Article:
Note: This ARC was provided by HarperCollins via InkSlinger PR in exchange for an honest review.
She was pliable and liquid, melting into my touch and wrapping around me like she no longer had bones or any sort of structure to keep her upright. I was the only thing holding her together and straight and that made me growl in deep satisfaction. I would craft her, mold her into something that was made up of nothing more than desire, want, need, and satisfaction if she gave me the opportunity.
My introduction to Jay Crownover's writing was via Rule in 2013, the series starter to her widely successful Marked Men series. Since then, she's gone on to make quite a name for herself, becoming a bestselling author with not just one, but now two successful series--Marked Men and The Point. After having read both Leveled, the prequel novella, and Built, the first full-length novel, I have no doubt that her Saints of Denver series is going to be joining the ranks of her first two. Built was a book that I had no problem reading in one sitting, not even getting up to go get a drink of water or take a bathroom break. Nope. Zebulon "Zeb" Fuller and Sayer Cole's love story held me captive from the prologue all the way to the last word in the epilogue. There's nothing easy or simple with their story, but it's the kind that proves that the things and the people worth fighting for are the ones that may leave you battered and bruised emotionally, but boy, the rewards could last you a lifetime, if you only decide to say yes and take a chance.
There was very little that felt familiar about this book, and the fact that I ended up loving Zeb was a surprise because bearded guys, whether in real life or in the books I read, have never really done it for me...until the big guy with the equally big heart came along, that is. The book went in a direction I wasn't expecting, and Sayer being the closed-off lawyer with an icy exterior was something that I actually appreciated because then we get to witness the transition she goes through in the story. Zeb's is one that you see coming because of the new circumstances in his life, and it makes him even more endearing. When he and Sayer are together, we glimpse at the Sayer waiting to come to life--the one that wants to feel and experience whatever life throws her way. The years of emotional abuse her father put her through, however, weigh heavily on her, and as strong as her feelings are for Zeb, she wavers on whether to pursue anything with him. I loved how Zeb decided to handle the situation and respected how it was all necessary.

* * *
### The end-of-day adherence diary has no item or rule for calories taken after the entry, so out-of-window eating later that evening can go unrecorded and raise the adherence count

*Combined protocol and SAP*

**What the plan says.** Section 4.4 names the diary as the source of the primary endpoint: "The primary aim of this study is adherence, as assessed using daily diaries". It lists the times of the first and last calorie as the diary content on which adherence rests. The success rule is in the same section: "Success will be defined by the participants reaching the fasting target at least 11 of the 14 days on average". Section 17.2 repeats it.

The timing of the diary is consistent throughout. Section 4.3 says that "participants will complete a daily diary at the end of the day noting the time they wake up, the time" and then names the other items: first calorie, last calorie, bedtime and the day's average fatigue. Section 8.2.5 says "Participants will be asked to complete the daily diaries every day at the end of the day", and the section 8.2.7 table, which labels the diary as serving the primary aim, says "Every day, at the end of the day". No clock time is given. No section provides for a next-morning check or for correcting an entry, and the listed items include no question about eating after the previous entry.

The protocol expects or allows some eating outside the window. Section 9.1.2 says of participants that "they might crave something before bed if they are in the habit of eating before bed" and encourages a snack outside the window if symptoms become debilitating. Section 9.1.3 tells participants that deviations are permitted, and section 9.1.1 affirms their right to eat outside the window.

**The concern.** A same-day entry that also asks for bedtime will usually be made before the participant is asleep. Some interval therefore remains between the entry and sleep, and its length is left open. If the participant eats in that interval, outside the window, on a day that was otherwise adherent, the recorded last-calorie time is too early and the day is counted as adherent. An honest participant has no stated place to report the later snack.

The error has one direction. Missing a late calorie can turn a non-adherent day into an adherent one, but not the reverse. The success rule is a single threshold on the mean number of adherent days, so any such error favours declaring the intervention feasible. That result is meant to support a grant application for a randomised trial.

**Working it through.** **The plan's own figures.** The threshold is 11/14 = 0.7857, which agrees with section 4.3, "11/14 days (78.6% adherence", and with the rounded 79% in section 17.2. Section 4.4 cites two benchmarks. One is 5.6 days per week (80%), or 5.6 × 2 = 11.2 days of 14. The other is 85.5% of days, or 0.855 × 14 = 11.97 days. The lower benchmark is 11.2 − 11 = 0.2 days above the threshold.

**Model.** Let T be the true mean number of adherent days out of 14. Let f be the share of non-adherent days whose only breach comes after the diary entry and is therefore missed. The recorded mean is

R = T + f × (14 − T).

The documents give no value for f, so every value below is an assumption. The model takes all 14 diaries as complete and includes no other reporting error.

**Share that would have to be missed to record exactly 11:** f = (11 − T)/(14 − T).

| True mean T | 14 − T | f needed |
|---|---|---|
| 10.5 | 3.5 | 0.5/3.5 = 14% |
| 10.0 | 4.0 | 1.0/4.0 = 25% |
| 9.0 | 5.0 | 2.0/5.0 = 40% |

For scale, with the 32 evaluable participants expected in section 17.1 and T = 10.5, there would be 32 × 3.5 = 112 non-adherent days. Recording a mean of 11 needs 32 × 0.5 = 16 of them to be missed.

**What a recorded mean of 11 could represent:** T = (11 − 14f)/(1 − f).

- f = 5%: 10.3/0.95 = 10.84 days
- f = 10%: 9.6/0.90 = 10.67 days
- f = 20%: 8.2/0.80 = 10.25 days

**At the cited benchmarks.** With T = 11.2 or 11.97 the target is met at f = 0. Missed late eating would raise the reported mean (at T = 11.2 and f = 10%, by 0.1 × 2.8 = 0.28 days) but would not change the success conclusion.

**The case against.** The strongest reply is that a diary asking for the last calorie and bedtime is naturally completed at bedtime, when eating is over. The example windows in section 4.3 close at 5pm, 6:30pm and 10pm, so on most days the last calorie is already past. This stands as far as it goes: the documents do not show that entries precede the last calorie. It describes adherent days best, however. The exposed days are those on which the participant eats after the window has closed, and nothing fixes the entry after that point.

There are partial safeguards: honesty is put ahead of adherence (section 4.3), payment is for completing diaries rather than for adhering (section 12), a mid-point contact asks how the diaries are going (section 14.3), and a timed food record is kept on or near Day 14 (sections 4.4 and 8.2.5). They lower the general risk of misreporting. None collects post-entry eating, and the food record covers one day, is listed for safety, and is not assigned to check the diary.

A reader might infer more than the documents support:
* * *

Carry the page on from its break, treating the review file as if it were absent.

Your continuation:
Many challenges stood before Zeb and Sayer, both as individuals and in terms of their being a couple. I don't want to give away what other things they had to face together aside from their potential relationship, but suffice it to say that it was what grabbed my heart and refused to let go. I became as emotionally invested as Sayer did because it was difficult not to, not with the potential of the broken hearts that would be left behind if things didn't work out. I rooted for Zeb and Sayer because these two so needed a happy ending together, especially Sayer who never really knew what love and family was about until she met her half-brother Rowdy St. James. This was a story about recognizing the things about ourselves that may be holding us back from leading the kind of lives that would bring us peace, love, acceptance, and joy. Making those changes can often be difficult, but we have to make the decision to do so for ourselves and at times, need to re-build from the ground up. Jay Crownover knocked it out of the park with Built. Five-plus stars. ♥
Release Date: 05 January 2016
Date Read: 05 January 2016
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